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    nmw 15:27:59 on 2016/07/12 Permalink
    Tags: academia, academic, , , , , , , , bandwagon, bandwagon effect, , , , , , , , , , compute, , corrupt, corrupted, corruption, , , , , , , group think, groupthink, , , , , , , , , , , , , majority, , , , , populism, populist, , , rason, , , , reliability, , , , , , systemic, , , trusted, , , universities, , valid, validity, vote, votes, voting, ,   

    The Spectre of Populism 

    There is a spectre haunting the Web: That spectre is populism.

    Let me backtrack a moment. This piece is a part of an ongoing series of posts about „rational media“ – a concept that is still not completely hard and fast. I have a hunch that the notion of „trust“ is going to play a central role… and trust itself is also an extremely complex issue. In many developed societies, trust is at least in part based on socially sanctioned institutions (cf. e.g. „The Social Construction of Reality“) – for example: public education, institutions for higher education, academia, etc. Such institutions permeate all of society – be it a traffic sign at the side of a road, or a crucifix as a central focal element on the alter in a church, or even the shoes people buy and walk around with on a daily basis.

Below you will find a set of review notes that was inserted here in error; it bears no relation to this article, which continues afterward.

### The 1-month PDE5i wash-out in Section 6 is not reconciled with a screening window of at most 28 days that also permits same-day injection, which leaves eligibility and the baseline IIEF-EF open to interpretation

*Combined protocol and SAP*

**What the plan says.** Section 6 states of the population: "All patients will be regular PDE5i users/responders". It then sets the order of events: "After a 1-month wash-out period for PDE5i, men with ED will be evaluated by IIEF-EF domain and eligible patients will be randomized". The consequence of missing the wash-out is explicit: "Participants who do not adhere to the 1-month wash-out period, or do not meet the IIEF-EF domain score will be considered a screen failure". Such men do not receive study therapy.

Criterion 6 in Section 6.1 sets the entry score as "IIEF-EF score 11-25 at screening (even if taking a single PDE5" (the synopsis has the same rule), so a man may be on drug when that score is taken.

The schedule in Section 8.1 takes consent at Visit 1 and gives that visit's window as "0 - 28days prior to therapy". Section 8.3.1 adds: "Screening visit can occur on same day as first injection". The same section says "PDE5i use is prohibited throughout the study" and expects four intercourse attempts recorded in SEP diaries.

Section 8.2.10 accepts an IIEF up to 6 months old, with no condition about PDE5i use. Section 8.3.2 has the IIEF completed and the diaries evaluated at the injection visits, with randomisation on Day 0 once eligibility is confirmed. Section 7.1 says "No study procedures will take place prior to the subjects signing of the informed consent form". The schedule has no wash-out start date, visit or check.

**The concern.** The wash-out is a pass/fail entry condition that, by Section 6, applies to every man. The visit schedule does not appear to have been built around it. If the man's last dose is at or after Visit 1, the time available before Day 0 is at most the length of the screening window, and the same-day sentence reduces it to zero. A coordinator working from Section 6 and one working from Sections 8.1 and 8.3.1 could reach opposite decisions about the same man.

The Web has significantly affected the role many such institutions play in our daily lives. For example: one single web site (i.e. the information resources available at a web location) may be more trusted today than an encyclopedia produced by thousands of writers ever were – whether centuries ago, decades ago, or even still just a few years past.